Who is to say what 2021 will have to offer us – and if it will be better than 2020. But one thing I am sure about: There will be some wonderful books to guide us through the year, to make us think (and re-think), feel and question. And also just entertain along the ride.
Alaya Dawn Johnson: Reconstruction: Stories
Synopsis: “In Reconstruction, award-winning writer and musician Johnson digs into the lives of those trodden underfoot by the powers that be: from the lives of vampires and those caught in their circle in Hawai’i to a taxonomy of anger put together by Union soldiers in the American Civil War, these stories will grab you and not let you go.”
Why I am excited: A writer praised by none other than N.K. Jemisin – and this short story collection promises a bunch of stories of great variety.
Hafsa Zayyan: We Are All Birds of Uganda
Synopsis: “1960s UGANDA. Hasan is struggling to run his family business following the sudden death of his wife. Just as he begins to see a way forward, a new regime seizes power, and a wave of rising prejudice threatens to sweep away everything he has built. Present-day LONDON. Sameer, a young high-flying lawyer, senses an emptiness in what he thought was the life of his dreams. Called back to his family home by an unexpected tragedy, Sameer begins to find the missing pieces of himself not in his future plans, but in a past he never knew.”
Why I am excited: A multi-generational family saga focussing on the experiences of Asian Ugandas – in Uganda and the diaspora. Zayyan has already won the #Merky Books New Writers’ Prize.
Torrey Peters: Detransition, Baby
Synopsis: “Reese almost had it all: a loving relationship with Amy, an apartment in New York City, a job she didn’t hate. She had scraped together what previous generations of trans women could only dream of: a life of mundane, bourgeois comforts. The only thing missing was a child. But then her girlfriend, Amy, detransitioned and became Ames, and everything fell apart. Now Reese is caught in a self-destructive pattern: avoiding her loneliness by sleeping with married men.
Ames isn’t happy either. He thought detransitioning to live as a man would make life easier, but that decision cost him his relationship with Reese–and losing her meant losing his only family. Even though their romance is over, he longs to find a way back to her. When Ames’s boss and lover, Katrina, reveals that she’s pregnant with his baby–and that she’s not sure whether she wants to keep it–Ames wonders if this is the chance he’s been waiting for. Could the three of them form some kind of unconventional family–and raise the baby together?”
Why I am excited: This promises to be very queer and very messy; messy in a way life is and dissecting feelings and experiences which rarely get room in cis-centric discourses. It could also be a disaster but the reviews I have seen so far speak against that.
Musa Okwonga: In The End, It Was All About Love
Synopsis: “The narrator arrives in Berlin, a place famed for its hedonism, to find peace and maybe love; only to discover that the problems which have long haunted him have arrived there too, and are more present than ever. As he approaches his fortieth birthday, nearing the age where his father was killed in a brutal revolution, he drifts through this endlessly addictive and sometimes mystical city, through its slow days and bottomless nights, wondering whether he will ever escape the damage left by his father’s death. With the world as a whole more uncertain, as both the far-right and global temperatures rise at frightening speed, he finds himself fighting a fierce inner battle against his turbulent past, for a future free of his fear of failure, of persecution, and of intimacy.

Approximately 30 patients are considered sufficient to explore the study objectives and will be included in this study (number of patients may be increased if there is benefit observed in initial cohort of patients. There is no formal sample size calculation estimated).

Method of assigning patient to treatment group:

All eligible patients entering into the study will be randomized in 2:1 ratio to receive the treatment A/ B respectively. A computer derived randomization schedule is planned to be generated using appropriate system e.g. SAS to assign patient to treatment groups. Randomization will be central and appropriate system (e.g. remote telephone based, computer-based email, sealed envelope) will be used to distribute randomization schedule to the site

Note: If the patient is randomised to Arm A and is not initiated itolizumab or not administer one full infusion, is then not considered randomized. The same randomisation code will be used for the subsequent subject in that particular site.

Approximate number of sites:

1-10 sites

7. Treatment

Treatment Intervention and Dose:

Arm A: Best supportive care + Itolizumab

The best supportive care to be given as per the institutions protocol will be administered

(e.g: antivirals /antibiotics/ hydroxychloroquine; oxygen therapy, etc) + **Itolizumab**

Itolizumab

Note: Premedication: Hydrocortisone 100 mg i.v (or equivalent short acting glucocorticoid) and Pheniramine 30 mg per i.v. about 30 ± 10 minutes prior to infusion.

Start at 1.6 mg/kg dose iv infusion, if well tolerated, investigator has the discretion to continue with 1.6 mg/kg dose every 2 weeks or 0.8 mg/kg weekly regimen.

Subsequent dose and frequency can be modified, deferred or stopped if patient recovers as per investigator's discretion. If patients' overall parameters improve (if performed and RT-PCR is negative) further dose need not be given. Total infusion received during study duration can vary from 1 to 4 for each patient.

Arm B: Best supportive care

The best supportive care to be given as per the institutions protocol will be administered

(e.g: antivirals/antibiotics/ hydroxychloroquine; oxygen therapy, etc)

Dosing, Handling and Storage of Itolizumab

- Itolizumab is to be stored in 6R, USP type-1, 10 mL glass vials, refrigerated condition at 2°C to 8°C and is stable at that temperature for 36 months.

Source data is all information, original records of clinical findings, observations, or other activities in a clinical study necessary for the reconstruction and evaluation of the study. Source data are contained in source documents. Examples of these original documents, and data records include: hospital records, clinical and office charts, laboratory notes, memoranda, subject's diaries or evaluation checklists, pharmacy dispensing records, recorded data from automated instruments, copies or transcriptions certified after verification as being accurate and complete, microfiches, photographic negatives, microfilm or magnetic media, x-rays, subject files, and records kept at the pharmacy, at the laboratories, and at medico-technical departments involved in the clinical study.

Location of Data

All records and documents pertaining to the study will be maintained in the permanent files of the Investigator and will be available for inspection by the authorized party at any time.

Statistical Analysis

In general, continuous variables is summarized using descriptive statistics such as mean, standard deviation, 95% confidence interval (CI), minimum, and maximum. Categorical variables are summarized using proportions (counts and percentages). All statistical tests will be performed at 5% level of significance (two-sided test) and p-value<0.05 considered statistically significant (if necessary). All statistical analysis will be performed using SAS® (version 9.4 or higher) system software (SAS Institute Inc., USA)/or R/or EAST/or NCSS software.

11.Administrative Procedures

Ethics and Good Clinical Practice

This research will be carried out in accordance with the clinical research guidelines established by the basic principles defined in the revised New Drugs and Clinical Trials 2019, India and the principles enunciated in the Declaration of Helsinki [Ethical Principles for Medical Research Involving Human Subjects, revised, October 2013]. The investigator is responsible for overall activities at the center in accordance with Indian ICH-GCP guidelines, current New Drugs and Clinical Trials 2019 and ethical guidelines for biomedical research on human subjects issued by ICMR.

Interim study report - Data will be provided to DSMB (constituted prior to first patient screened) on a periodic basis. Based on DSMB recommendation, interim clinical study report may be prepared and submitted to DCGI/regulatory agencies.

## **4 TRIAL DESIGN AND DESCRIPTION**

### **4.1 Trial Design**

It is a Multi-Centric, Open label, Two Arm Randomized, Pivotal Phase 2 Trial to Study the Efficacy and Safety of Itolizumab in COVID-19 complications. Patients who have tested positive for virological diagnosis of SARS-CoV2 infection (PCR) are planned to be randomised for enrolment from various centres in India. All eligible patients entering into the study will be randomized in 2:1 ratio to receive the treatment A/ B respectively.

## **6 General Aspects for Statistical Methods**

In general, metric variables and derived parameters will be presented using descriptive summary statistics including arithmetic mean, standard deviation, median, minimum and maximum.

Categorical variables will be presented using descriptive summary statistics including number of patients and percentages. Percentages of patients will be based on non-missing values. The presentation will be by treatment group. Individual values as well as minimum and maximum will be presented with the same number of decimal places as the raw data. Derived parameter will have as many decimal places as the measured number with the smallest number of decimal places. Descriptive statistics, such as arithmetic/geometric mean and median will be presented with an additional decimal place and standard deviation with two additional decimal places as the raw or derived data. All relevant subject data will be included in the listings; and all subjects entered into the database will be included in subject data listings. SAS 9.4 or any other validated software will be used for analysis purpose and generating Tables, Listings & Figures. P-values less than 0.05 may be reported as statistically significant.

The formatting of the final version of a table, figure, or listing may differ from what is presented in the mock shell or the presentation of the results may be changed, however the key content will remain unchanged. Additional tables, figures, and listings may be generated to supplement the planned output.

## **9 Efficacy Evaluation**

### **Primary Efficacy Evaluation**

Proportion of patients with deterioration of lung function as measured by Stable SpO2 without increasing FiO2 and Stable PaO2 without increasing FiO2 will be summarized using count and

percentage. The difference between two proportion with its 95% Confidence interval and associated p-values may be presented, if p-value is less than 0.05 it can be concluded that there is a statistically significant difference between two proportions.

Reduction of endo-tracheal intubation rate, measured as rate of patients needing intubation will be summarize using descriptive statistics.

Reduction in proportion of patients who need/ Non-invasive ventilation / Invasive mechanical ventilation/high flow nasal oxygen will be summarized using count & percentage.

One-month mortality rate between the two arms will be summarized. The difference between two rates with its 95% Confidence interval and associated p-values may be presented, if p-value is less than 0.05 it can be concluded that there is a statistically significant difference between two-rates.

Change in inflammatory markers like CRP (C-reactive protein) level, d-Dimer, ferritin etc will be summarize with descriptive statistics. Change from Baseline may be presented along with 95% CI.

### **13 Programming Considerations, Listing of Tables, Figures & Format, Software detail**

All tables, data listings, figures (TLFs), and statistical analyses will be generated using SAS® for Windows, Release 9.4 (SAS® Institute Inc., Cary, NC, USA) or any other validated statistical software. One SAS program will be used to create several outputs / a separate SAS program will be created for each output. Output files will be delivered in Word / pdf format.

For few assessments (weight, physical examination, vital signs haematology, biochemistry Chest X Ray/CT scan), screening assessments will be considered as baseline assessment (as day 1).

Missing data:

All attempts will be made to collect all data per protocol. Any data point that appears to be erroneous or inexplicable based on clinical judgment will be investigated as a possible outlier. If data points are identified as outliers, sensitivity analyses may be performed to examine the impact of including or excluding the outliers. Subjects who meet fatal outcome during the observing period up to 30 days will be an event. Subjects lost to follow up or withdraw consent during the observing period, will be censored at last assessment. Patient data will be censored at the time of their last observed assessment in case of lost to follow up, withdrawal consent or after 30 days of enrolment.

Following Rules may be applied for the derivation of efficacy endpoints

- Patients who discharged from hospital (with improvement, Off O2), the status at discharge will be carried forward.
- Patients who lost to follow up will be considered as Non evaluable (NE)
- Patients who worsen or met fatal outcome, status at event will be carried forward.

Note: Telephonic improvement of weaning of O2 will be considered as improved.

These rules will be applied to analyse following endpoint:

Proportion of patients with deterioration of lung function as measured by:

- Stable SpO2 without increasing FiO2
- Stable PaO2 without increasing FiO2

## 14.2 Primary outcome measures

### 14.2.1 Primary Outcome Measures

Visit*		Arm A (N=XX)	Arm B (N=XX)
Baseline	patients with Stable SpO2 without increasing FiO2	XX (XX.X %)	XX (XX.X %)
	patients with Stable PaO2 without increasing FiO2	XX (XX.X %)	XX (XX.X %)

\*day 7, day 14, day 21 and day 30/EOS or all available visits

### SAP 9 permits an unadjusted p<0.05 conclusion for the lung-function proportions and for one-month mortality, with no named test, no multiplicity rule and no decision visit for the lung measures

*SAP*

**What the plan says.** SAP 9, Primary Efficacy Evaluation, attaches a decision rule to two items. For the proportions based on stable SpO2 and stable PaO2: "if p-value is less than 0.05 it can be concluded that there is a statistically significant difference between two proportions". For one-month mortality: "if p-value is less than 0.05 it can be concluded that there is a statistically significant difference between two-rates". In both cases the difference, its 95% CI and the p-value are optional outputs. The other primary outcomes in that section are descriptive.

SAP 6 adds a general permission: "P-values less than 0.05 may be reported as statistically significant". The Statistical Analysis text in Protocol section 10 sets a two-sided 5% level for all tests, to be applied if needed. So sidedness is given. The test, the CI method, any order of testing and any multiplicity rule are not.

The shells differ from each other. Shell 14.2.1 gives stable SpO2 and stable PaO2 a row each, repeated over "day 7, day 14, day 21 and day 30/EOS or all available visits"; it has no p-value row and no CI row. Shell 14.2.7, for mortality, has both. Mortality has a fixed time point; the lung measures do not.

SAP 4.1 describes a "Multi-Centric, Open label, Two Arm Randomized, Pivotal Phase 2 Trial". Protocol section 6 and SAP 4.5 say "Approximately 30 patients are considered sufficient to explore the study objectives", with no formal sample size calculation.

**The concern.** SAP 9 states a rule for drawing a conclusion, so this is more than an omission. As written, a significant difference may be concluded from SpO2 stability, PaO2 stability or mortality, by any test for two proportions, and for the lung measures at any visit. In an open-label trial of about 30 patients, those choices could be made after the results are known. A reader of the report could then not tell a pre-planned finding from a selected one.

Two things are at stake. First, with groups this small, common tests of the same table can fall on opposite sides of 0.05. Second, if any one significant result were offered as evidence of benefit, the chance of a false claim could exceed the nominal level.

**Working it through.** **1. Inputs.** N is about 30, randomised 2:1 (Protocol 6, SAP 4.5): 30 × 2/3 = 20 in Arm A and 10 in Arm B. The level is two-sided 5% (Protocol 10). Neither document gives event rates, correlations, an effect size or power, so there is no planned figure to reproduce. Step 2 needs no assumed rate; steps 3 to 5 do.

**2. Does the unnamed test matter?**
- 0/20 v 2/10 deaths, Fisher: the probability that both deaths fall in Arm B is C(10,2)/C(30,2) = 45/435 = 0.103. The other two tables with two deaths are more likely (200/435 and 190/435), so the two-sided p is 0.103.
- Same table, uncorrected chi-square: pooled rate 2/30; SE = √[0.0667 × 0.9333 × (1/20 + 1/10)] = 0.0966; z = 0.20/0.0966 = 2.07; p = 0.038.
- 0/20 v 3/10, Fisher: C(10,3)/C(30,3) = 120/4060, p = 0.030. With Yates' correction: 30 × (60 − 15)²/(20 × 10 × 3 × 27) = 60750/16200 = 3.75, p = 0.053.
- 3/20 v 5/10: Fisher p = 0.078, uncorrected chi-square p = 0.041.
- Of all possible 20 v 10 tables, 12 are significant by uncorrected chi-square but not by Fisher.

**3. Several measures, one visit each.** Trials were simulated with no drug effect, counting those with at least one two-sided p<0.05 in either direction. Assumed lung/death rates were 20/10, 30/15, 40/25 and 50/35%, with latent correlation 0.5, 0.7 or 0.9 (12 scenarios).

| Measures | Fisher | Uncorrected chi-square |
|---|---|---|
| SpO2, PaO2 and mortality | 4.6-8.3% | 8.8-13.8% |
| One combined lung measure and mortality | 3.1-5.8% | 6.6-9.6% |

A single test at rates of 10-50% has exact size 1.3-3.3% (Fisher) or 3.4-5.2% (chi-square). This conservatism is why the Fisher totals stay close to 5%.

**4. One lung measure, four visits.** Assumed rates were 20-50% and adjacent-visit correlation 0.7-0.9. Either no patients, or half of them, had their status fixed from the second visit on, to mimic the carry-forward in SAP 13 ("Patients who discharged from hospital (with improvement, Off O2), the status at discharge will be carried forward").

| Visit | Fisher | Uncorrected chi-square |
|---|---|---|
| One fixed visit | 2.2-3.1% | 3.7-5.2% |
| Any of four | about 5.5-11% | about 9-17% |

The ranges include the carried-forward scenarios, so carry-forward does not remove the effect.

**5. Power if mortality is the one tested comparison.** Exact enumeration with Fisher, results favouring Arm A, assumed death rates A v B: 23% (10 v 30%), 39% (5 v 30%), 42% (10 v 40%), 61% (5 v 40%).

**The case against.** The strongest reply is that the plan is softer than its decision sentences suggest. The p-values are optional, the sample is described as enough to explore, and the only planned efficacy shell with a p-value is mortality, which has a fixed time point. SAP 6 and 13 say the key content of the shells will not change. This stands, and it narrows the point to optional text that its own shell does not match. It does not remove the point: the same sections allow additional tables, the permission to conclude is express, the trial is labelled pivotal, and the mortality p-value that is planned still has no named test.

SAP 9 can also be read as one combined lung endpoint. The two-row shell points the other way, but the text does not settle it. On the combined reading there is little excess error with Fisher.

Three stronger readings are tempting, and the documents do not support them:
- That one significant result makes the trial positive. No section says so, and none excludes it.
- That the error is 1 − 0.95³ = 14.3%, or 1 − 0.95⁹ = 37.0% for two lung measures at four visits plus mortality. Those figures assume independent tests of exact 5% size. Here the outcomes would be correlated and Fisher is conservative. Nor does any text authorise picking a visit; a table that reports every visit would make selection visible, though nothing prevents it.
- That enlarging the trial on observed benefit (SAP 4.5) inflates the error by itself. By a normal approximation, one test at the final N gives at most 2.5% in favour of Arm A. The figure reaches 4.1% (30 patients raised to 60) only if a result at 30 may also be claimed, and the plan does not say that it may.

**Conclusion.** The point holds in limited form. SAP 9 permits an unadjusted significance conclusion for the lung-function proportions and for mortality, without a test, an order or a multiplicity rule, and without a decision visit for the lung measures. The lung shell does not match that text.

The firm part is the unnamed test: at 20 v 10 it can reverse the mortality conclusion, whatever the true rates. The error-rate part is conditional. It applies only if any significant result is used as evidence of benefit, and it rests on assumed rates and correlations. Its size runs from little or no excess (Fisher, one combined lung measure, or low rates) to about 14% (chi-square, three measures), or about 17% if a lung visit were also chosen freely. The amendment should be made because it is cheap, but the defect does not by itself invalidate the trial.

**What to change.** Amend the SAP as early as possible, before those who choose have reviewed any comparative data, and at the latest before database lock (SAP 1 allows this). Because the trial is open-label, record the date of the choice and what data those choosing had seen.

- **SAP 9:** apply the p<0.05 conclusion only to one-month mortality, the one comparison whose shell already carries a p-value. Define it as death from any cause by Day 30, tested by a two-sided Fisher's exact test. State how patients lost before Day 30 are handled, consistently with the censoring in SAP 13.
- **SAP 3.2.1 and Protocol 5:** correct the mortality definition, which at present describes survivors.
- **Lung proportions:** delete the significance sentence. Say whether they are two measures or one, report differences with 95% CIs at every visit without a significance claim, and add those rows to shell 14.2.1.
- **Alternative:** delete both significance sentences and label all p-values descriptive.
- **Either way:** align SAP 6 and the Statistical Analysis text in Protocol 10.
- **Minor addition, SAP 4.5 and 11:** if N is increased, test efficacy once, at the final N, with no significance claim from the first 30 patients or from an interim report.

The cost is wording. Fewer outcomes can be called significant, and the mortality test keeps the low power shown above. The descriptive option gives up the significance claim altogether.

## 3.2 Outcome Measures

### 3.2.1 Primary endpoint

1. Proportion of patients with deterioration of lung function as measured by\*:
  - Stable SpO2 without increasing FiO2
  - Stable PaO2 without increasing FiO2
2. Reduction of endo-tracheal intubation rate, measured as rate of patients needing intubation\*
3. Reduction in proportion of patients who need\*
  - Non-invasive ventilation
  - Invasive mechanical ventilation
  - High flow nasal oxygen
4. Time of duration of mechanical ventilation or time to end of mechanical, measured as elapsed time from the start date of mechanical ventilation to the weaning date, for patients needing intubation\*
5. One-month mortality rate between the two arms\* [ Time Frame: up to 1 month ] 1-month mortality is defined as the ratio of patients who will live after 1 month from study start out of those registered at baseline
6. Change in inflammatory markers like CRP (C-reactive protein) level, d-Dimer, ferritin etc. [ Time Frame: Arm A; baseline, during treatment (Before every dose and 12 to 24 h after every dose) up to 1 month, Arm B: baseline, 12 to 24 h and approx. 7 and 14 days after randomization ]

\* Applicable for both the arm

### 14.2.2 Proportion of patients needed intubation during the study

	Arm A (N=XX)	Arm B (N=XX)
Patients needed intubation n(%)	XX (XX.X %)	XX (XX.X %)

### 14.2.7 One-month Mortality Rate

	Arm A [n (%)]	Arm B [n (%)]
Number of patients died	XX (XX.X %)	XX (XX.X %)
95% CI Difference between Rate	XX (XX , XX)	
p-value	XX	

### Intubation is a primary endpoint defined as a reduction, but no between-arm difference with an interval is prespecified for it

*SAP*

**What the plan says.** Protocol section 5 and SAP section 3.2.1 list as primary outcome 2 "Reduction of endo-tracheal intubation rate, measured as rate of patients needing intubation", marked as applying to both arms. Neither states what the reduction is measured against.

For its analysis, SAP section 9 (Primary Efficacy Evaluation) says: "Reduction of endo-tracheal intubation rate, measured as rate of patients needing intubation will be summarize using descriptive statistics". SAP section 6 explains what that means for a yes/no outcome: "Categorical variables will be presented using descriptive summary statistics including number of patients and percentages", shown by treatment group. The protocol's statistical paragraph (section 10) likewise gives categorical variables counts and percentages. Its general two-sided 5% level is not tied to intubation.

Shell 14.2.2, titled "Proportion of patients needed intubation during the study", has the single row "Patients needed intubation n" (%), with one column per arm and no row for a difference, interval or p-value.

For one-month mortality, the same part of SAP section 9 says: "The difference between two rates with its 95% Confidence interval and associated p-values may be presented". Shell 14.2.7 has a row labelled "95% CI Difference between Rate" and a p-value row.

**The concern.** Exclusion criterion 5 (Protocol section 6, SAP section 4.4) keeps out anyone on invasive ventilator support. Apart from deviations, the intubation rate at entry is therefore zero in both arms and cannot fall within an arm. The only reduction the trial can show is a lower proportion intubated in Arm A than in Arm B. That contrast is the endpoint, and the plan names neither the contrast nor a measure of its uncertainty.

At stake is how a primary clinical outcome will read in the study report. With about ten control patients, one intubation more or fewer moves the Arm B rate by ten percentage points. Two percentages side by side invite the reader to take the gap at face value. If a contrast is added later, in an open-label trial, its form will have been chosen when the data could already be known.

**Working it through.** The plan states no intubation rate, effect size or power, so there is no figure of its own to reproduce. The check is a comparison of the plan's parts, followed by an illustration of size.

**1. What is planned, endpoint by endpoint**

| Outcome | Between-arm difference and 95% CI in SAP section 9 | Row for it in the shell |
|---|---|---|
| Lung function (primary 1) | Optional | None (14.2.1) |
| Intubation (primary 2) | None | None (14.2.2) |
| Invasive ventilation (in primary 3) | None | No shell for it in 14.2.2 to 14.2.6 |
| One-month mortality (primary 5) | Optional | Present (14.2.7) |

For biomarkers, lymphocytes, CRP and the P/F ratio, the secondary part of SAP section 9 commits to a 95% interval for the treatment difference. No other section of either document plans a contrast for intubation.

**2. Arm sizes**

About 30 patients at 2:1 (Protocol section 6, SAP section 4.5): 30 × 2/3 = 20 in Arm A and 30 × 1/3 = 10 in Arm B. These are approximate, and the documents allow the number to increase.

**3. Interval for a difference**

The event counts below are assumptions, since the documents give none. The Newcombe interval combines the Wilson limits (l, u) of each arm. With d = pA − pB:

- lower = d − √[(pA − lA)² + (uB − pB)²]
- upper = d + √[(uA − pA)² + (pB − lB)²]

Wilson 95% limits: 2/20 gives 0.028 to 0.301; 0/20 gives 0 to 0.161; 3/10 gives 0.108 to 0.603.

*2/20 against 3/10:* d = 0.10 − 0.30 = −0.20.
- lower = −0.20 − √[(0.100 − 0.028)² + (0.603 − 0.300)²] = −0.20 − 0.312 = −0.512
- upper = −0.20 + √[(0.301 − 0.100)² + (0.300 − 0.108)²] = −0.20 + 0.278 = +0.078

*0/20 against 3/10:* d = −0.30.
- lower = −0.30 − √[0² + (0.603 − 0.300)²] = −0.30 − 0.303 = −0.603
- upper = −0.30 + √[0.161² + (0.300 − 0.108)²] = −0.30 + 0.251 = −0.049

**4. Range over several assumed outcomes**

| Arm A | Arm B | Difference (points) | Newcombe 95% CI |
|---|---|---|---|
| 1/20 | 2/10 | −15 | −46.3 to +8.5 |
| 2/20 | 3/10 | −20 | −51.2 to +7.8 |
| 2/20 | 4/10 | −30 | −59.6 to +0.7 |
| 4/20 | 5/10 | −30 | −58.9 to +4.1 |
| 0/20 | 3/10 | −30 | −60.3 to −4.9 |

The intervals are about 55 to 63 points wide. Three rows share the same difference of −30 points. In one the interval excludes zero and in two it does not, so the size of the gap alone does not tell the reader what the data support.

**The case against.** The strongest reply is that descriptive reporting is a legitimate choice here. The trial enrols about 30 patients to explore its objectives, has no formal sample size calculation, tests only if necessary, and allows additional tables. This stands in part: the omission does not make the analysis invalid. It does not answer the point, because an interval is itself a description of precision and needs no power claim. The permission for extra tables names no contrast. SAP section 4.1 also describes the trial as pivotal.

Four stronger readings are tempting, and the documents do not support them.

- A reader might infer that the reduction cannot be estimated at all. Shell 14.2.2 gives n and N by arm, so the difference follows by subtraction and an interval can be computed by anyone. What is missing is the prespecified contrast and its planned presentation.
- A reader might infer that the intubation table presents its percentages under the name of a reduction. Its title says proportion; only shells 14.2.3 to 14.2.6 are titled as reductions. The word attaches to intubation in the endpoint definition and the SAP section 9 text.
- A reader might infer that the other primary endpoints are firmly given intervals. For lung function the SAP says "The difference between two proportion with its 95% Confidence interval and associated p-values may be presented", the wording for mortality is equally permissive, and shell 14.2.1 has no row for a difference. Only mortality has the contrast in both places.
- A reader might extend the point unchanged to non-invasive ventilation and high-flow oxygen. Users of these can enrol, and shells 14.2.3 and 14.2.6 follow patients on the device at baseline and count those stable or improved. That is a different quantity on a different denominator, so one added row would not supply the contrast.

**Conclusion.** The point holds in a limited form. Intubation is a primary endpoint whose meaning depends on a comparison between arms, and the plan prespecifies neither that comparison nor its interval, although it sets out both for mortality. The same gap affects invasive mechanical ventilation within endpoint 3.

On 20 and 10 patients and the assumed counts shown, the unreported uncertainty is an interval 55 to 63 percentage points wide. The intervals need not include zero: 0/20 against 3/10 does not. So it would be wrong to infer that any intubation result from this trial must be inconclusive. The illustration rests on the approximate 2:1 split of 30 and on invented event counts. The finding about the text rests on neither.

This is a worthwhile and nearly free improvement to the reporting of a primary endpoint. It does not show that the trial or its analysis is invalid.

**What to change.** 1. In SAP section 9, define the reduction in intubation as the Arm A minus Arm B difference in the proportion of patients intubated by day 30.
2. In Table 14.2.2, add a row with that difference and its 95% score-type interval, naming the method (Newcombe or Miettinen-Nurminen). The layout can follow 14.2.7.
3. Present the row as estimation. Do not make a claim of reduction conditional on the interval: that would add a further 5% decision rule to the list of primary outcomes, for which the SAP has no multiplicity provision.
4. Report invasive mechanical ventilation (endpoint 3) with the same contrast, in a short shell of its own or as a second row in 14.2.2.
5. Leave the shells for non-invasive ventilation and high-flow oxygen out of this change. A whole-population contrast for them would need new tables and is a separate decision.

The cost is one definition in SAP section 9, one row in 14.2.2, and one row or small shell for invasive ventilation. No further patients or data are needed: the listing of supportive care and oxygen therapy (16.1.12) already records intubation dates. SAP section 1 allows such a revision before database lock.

In The End, It Was All About Love is a journey of loss and self-acceptance that takes its nameless narrator all the way through bustling Berlin to his roots, a quiet village on the Uganda-Sudan border. It is a bracingly honest story of love, sexuality and spirituality, of racism, dating, and alienation; of fleeing the greatest possible pain, and of the hopeful road home.”
Why I am excited: I just very much enjoy how Musa Okwonga looks at the world and am excited to follow his gaze through Berlin, my hometown, and beyond to Uganda. Also great: Each book cover is a one-off! (I have spoken with Musa about his creative process in my podcast.)
Malindo Lo: Last Night At The Telegraph Club
Synopsis: ““That book. It was about two women, and they fell in love with each other.” And then Lily asked the question that had taken root in her, that was even now unfurling its leaves and demanding to be shown the sun: “Have you ever heard of such a thing?”
Seventeen-year-old Lily Hu can’t remember exactly when the question took root, but the answer was in full bloom the moment she and Kathleen Miller walked under the flashing neon sign of a lesbian bar called the Telegraph Club. America in 1954 is not a safe place for two girls to fall in love, especially not in Chinatown. Red-Scare paranoia threatens everyone, including Chinese Americans like Lily. With deportation looming over her father—despite his hard-won citizenship—Lily and Kath risk everything to let their love see the light of day.”
Why I am excited: I love Malinda Lo’s work (Ash and Huntress are wonderful queer fantasy books) and her writing historical fiction with a queer Chinese-American protagonist sounds more than perfect. (Also, what a beautiful cover.)
Also this month:
- Robert Jones, Jr.: The Prophets
- Nadia Owusu: Aftershocks
- Nnedi Okorafor: Remote Control
- Ruth Coker Burks: All The Young Men
- Various: The Passenger: Turkey
- C.M. Waggoner: The Ruthless Lady’s Guide to Wizardry
Sharon Dodua Otoo: Adas Raum
Synopsis: “Ada ist nicht eine, sondern viele Frauen: In Schleifen bewegt sie sich von Ghana nach England, um schließlich in Berlin zu landen. Sie ist aber auch alle Frauen, denn die Schleifen transportieren sie von einem Jahrhundert zum nächsten. So erlebt sie das Elend, aber auch das Glück, Frau zu sein, sie ist Opfer, leistet Widerstand und kämpft für ihre Unabhängigkeit.